The owners and developers of the hot new social networking app Down To Lunch have been hit with a class action lawsuit, alleging they illegally used text messages to “spam-vite” potentially thousands of people to download the app.
On April 22, attorney Ari J. Scharg, of the firm of Edelson PC, of Chicago, filed suit in Cook County Circuit Court on behalf of plaintiff Matthew Warciak and a putative class of other plaintiffs against San Francisco-based Nikil Inc., which the complaint said developed and marketed the Down to Lunch smartphone app.
The app, launched in 2015, has through the early months of 2016 steadily increased in popularity among both iPhone and Android smartphone users, according to reports published in such publications as The New York Times and Digital Trends.
The app works by helping friends – particularly, high school and college students – suggest activities to other friends. When they agree on an activity, such as “lunch,” “chill,” or “study,” among others, those wishing to participate click the button labeled “I’m Down.”
The app’s simplicity and appeal helped fuel its rise to the tops of the charts of apps downloaded by iOS users.
However, Warciak’s lawsuit alleged Down To Lunch’s rapid rise was also powered by improper marketing techniques using potential users’ mobile phones.
According to the complaint, Nikil used DTL app users’ contact lists to generate lists of numbers to which to send marketing text messages for the DTL app.
The lawsuit alleged Nikil “programmed the application to automatically send text messages” that used app users’ names to make it appear a friend had “personally invited” those receiving the text messages to download Down To Lunch “so you can both hang out together," in a technique the complaint said is known as "spam-viting."
“By accessing data from a user’s contact list, Nikil was able to personalize the text message to include the recipient’s name as well as the names of five other users (that the recipient may know) that purportedly signed up for the Down To Lunch mobile application,” the complaint said.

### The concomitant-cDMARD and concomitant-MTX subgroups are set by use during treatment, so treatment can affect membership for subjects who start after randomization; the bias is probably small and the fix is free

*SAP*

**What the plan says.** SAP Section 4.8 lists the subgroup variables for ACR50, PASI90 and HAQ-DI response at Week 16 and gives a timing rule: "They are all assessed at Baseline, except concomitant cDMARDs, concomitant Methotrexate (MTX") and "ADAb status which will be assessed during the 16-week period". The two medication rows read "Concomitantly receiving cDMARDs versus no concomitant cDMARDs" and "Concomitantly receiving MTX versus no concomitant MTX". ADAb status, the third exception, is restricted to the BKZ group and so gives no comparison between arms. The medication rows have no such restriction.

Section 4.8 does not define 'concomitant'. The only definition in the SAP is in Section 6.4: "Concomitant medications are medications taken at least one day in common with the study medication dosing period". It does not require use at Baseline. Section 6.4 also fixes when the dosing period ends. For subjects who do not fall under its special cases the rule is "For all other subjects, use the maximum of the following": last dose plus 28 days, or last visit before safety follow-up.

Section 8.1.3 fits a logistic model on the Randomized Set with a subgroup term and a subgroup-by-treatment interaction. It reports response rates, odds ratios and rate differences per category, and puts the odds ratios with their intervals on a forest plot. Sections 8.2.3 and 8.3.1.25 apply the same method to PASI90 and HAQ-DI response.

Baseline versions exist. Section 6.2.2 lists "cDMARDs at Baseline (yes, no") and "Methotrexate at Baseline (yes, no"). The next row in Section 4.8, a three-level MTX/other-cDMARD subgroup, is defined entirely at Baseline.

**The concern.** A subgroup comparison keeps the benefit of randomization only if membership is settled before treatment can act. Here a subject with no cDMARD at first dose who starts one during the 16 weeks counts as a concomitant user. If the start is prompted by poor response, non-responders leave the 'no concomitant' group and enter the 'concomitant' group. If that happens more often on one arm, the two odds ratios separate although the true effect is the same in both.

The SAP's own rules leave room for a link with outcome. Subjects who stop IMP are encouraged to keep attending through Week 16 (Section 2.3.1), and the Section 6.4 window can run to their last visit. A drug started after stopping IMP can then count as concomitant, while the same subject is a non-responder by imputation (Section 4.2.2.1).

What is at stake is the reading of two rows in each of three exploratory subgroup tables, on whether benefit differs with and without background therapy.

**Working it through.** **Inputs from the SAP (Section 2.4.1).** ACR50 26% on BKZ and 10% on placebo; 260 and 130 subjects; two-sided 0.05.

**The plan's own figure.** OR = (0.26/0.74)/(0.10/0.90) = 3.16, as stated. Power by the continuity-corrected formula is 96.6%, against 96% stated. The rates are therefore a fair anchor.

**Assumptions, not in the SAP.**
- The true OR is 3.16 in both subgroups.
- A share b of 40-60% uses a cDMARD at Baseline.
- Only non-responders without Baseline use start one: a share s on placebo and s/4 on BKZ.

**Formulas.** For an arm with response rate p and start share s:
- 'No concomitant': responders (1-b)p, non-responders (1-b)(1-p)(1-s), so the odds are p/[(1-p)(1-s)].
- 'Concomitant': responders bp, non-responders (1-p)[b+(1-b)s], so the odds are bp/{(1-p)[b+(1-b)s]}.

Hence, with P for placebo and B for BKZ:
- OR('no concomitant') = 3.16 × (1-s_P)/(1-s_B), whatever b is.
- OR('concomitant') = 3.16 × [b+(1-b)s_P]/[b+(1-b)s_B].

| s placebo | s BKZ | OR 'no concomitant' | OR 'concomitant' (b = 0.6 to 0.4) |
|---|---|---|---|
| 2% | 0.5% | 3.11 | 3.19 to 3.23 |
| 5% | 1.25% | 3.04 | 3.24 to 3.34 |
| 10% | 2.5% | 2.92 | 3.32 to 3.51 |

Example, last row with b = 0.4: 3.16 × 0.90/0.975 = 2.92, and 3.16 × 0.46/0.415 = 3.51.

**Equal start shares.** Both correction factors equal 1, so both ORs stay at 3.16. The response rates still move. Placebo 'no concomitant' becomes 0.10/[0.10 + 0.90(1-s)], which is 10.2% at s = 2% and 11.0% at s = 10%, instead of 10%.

The text messages also included a link that could directly take those receiving the text messages to the Down To Lunch website or directing iPhone users to the DTL download in the Apple App Store.
The complaint said the app doesn’t allow those using the app whose phone contact information is allegedly used to send the text messages to “modify, review or alter the content of the promotional text message. Instead, Nikil alone has the full control over the content of the messages, the timing of its transmission and the number from which it is sent. Moreover, the Down To Lunch mobile app does not inform or warn the app user that an invitee will be sent a text message, nor does it obtain (or require) an invitee’s consent prior to sending a text message.”
The complaint alleged all text messages were sent by this automated system without obtaining consent from those who received the texts, which the complaint alleged violated federal telecommunications laws. They also alleged the purported actions violated Illinois consumer fraud laws.
The complaint asked the court to order the app’s developers and owners to “disgorge any ill-gotten funds acquired as a result of its unlawful telephone calling practices,” and pay statutory damages, of as much as $1,500 per text message sent.